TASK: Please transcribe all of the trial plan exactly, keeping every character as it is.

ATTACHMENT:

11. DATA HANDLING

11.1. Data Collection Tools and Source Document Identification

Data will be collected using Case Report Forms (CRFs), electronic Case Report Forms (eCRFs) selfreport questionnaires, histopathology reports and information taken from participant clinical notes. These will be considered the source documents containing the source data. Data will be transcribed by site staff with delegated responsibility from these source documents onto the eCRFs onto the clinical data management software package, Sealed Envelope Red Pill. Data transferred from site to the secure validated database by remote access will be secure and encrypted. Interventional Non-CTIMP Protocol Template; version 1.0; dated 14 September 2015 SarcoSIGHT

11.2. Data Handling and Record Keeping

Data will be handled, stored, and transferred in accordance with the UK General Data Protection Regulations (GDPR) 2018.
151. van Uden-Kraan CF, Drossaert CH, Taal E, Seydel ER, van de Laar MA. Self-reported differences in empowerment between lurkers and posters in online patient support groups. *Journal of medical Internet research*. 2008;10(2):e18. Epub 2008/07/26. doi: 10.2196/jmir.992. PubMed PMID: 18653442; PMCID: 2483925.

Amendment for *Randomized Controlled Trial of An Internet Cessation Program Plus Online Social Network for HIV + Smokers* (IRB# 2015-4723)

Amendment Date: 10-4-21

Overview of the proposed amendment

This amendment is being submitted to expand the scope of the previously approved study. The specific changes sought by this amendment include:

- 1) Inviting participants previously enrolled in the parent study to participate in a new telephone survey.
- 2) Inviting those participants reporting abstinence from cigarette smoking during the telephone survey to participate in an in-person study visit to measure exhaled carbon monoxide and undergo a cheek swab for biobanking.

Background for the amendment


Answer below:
11. DATA HANDLING

11.1. Data Collection Tools and Source Document Identification

Data will be collected using Case Report Forms (CRFs), electronic Case Report Forms (eCRFs) selfreport questionnaires, histopathology reports and information taken from participant clinical notes. These will be considered the source documents containing the source data. Data will be transcribed by site staff with delegated responsibility from these source documents onto the eCRFs onto the clinical data management software package, Sealed Envelope Red Pill. Data transferred from site to the secure validated database by remote access will be secure and encrypted. Interventional Non-CTIMP Protocol Template; version 1.0; dated 14 September 2015 SarcoSIGHT

11.2. Data Handling and Record Keeping

Data will be handled, stored, and transferred in accordance with the UK General Data Protection Regulations (GDPR) 2018.
151. van Uden-Kraan CF, Drossaert CH, Taal E, Seydel ER, van de Laar MA. Self-reported differences in empowerment between lurkers and posters in online patient support groups. *Journal of medical Internet research*. 2008;10(2):e18. Epub 2008/07/26. doi: 10.2196/jmir.992. PubMed PMID: 18653442; PMCID: 2483925.

Amendment for *Randomized Controlled Trial of An Internet Cessation Program Plus Online Social Network for HIV + Smokers* (IRB# 2015-4723)

Amendment Date: 10-4-21

Overview of the proposed amendment

This amendment is being submitted to expand the scope of the previously approved study. The specific changes sought by this amendment include:

- 1) Inviting participants previously enrolled in the parent study to participate in a new telephone survey.
- 2) Inviting those participants reporting abstinence from cigarette smoking during the telephone survey to participate in an in-person study visit to measure exhaled carbon monoxide and undergo a cheek swab for biobanking.

Background for the amendment